Patent infringement

Patent infringement


What amounts to infringement

A person infringes a patent for an invention if, while the patent is in force, they do any of the following things in the UK without the patent owner's consent:

  • Where the invention is a product, they make, dispose of, offer to dispose of, use or import the product or keep it, whether for disposal or otherwise
  • Where the invention is a process, they use the process or offer it for use in the UK when they know, or it is obvious to a reasonable person in the circumstances, that its use would be an infringement of the patent
  • Where the invention is a process, they dispose of, offer to dispose of, use or import any product obtained directly by means of that process or keep any such product, whether for disposal or otherwise

A person may also infringe if they supply (or offer to) a person not entitled to work the invention, with means relating to an essential element of it for putting it into effect in the UK. A person does not infringe unless they know, or it is obvious to a reasonable person in the circumstances, that those means are suitable and intended for putting the invention into effect in the UK. The supply must occur in the UK. For this purpose, the supply or offer of a staple commercial product is not an infringing act unless it is for the purpose of inducing the recipient to do an infringing act of the type described above.

An act which would otherwise constitute an infringement of a patent for an invention shall not do so if, amongst other things, it is done privately and for purposes which are not commercial or it is done for experimental purposes relating to the subject matter of the invention.

Remedies for infringement

The owner of a patent can take legal action against you and claim damages if you infringe their patent.

In proceedings for infringement of a patent before the court, the owner may claim an injunction (or, in Scotland, interdict) restraining infringement, an order to deliver up or destroy infringing articles, damages, an account of profits and a declaration (or, in Scotland, declarator) that the patent is valid and infringed. However, the court cannot both award damages and order an account of profits in respect of the same infringement.

If the owner and an alleged infringer agree to do so, they may refer the question of infringement to the Comptroller. The Comptroller is the Comptroller-General of Patents, Designs and Trade Marks; in practice, the responsibilities of that office are delegated to officers within the IPO. Unless he declines to do so, the Comptroller will determine whether the alleged infringer has in fact infringed the patent. However, the powers of the Comptroller are more limited than those of the court, and the owner can claim only damages in respect of the infringement and a declaration that the patent is valid and infringed.

There are certain situations where the remedies available are restricted. The court or the Comptroller cannot, for example, award damages or make an order for an account of profits against an innocent infringer. However, the onus is on the infringer to prove their own innocence, i.e. that at the date of the infringing act they were not aware, and had no reasonable grounds for supposing, that the patent (or published application for a patent) existed. The test concerns only ignorance of the existence of the patent and not failure to appreciate that an act committed by them might constitute an infringement. If the infringer had no actual knowledge, the existence of reasonable grounds must be judged in the light of all the circumstances at the time of the infringement; the test is objective.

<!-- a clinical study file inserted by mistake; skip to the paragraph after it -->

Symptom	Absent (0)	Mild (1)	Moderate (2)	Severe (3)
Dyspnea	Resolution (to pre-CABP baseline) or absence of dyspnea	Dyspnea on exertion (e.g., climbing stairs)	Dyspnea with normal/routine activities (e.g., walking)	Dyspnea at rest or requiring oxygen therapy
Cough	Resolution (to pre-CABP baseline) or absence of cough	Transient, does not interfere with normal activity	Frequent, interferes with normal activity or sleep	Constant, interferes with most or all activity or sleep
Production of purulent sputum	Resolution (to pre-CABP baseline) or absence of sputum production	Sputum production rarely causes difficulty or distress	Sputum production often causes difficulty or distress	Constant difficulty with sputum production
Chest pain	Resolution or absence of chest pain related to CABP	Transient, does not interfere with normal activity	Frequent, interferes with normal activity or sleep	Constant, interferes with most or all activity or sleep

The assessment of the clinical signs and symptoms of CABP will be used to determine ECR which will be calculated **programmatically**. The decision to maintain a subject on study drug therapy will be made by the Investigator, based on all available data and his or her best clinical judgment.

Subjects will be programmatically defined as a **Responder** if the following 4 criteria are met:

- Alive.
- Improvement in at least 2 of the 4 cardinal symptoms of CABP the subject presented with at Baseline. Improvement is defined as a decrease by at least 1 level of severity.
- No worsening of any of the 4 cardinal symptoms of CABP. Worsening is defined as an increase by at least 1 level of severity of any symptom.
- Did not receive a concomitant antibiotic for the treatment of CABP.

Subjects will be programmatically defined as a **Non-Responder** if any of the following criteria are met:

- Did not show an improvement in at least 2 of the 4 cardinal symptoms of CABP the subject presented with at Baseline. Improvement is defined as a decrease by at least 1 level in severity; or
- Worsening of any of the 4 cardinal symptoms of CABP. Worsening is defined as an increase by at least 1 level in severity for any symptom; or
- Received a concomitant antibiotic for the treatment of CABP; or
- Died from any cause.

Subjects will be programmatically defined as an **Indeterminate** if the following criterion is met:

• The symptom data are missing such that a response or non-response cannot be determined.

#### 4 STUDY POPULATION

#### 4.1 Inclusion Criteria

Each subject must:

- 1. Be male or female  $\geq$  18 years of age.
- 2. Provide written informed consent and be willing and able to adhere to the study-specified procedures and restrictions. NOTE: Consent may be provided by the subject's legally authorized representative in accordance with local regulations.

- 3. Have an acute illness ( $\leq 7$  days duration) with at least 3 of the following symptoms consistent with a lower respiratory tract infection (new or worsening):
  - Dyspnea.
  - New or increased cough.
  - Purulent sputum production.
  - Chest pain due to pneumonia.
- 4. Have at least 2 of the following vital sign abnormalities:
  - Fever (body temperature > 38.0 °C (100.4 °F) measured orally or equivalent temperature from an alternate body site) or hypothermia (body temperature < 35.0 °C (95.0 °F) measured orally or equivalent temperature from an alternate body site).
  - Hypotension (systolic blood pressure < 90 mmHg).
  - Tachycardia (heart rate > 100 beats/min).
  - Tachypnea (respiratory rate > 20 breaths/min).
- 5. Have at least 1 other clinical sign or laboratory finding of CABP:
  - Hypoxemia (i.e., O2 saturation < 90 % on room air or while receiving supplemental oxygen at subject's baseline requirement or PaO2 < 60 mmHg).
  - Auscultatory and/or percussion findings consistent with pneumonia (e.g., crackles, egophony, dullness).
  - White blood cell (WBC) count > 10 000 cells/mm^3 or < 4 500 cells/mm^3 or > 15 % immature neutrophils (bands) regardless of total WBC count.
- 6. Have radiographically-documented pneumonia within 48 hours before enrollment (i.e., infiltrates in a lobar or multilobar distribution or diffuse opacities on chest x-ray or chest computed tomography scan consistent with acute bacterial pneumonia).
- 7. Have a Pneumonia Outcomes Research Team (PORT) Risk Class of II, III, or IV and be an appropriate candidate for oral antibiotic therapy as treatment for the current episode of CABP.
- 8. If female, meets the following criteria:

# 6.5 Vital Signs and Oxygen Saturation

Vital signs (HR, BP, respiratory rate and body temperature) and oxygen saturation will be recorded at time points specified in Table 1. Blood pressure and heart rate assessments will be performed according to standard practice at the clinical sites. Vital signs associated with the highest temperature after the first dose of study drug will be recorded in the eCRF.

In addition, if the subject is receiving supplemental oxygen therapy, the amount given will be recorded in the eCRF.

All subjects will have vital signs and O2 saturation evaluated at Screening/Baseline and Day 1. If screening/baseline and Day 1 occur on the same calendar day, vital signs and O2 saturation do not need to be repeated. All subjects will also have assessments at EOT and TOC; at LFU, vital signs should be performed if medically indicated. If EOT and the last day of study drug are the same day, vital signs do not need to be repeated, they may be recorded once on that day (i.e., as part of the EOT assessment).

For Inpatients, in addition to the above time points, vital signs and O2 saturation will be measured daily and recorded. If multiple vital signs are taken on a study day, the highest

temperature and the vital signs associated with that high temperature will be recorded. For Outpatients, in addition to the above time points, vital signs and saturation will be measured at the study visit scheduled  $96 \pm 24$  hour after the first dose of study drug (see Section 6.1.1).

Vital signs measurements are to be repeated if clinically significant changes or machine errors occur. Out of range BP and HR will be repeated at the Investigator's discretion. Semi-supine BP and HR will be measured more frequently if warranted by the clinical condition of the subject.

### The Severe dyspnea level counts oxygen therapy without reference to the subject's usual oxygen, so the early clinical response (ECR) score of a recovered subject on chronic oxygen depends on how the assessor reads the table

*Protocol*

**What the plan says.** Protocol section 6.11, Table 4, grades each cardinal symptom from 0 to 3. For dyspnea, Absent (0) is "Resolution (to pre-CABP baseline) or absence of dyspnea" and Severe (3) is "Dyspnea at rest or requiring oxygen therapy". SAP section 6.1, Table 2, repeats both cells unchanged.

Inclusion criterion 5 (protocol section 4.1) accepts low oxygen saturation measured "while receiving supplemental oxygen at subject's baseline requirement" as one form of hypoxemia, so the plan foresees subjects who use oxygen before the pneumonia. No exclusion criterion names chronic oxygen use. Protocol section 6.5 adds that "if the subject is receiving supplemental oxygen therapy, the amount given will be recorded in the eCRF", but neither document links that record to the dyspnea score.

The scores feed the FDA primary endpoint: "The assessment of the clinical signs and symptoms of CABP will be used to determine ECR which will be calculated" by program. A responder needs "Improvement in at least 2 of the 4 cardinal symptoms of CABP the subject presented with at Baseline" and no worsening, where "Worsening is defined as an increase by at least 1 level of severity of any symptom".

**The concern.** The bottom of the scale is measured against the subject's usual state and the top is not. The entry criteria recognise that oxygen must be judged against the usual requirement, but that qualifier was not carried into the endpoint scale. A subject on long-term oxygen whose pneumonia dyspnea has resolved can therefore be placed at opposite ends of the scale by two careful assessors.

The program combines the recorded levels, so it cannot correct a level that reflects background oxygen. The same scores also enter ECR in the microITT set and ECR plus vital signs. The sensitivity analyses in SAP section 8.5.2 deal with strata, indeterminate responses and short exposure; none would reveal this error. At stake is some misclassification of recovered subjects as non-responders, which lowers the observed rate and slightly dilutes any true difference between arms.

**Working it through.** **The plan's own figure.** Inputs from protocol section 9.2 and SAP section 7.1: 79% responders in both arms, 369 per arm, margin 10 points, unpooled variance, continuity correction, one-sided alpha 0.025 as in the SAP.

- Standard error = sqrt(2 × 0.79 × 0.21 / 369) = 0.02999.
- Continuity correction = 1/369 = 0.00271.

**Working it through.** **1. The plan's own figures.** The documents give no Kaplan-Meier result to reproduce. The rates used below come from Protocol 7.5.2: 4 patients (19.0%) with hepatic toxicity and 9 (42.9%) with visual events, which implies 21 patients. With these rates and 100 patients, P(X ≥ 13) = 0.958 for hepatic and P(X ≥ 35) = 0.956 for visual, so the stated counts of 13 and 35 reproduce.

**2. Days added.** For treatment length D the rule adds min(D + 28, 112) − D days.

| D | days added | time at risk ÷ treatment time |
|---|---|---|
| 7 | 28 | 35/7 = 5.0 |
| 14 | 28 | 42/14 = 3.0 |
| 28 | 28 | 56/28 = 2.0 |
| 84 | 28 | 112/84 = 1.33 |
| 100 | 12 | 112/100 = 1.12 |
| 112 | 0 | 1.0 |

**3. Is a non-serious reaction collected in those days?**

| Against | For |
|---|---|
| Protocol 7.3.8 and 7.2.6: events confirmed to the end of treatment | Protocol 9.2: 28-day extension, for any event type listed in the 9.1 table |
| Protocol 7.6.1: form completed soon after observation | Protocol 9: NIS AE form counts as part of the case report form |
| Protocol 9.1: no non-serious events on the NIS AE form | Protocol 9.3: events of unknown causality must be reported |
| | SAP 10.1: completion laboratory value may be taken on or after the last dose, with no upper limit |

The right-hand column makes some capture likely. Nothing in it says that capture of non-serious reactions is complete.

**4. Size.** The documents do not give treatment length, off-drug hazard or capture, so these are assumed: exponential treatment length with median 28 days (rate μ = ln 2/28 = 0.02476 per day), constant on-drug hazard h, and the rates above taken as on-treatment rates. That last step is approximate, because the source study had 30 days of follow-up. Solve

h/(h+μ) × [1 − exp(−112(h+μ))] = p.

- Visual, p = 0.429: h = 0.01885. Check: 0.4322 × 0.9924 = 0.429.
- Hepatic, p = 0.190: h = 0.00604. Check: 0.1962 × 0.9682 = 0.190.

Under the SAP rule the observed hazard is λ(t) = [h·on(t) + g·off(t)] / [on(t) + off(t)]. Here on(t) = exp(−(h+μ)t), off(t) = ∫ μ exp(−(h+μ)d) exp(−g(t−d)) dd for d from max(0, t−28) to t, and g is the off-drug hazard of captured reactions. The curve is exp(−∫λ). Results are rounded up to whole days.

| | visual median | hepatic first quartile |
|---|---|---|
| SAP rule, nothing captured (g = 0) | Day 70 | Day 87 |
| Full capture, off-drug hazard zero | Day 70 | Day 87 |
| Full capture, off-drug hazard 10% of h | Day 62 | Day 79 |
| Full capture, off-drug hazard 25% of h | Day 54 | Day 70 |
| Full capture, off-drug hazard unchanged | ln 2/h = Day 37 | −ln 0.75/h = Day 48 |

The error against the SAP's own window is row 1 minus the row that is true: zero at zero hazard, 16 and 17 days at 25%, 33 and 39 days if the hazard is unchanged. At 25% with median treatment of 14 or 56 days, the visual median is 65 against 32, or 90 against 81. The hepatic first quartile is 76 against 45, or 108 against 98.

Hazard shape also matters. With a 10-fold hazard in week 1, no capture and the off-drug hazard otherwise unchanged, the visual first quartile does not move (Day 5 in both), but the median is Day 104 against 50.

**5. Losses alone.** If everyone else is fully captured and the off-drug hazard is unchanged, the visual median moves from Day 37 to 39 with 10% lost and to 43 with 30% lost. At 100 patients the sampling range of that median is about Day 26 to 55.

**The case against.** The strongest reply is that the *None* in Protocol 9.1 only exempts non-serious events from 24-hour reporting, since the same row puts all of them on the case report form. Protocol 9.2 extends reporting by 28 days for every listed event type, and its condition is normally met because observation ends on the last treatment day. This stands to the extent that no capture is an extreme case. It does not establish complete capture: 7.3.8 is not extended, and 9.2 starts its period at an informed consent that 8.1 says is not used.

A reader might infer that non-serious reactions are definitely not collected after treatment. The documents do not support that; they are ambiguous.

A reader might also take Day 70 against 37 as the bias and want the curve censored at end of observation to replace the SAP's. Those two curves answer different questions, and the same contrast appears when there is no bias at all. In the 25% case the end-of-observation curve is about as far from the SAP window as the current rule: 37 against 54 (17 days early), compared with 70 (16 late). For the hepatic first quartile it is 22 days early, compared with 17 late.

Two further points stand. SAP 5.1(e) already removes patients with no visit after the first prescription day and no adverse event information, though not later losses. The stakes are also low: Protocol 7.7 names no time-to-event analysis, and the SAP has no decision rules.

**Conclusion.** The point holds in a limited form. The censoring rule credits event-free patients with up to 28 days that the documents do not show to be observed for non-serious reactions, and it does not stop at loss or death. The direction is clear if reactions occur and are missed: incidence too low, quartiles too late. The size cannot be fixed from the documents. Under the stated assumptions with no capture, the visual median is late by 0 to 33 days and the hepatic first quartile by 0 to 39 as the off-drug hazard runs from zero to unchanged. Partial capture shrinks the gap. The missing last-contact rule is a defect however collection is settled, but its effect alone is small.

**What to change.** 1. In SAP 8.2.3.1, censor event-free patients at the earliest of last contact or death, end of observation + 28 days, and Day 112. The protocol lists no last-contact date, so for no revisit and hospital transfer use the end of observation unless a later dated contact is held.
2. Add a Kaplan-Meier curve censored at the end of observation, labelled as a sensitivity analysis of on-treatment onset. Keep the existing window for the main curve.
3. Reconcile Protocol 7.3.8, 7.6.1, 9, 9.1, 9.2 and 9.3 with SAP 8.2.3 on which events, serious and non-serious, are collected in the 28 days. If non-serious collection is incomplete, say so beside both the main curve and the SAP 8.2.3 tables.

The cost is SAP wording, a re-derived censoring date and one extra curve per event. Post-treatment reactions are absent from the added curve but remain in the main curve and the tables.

The fact that a product is marked with wording to the effect that it is patented is not enough to establish that other persons should be aware of the patent, unless the patent number is quoted in the marking. It is an offence to dispose of for value a product marked with wording claiming that it is patented if the claim is false.

If a patent lapses due to non-payment of a renewal fee by the renewal date, but that fee together with an additional fee is paid by the end of the sixth month after that date, the patent is treated as if it had never lapsed. However, the court or Comptroller has discretion to refuse to award damages or to order an account of profits in respect of an infringing act committed in the intervening period.

How to avoid infringing

You can request a freedom-to-operate search from the IPO to find patents you might be at risk of infringing. It also has a database of patents that are currently not in force.

Response to infringement proceedings

There are two basic types of defence if someone claims you are infringing their patent:

  • You are not infringing - i.e. what you are doing does not infringe their patent claims
  • The patent is invalid - you can take legal action to challenge the validity of the patent. If you win, their patent may be cancelled (revoked).


The court or Comptroller may revoke a patent for an invention on the application of any person on any of the following grounds:

  • The invention is not a patentable invention
  • The patent was granted to a person who was not entitled to be granted that patent
  • The specification of the patent does not disclose the invention clearly enough and completely enough for it to be performed by a person skilled in the art
  • The matter disclosed in the specification of the patent extends beyond that disclosed in the application for the patent, as filed
  • The protection conferred by the patent has been extended by an amendment which should not have been allowed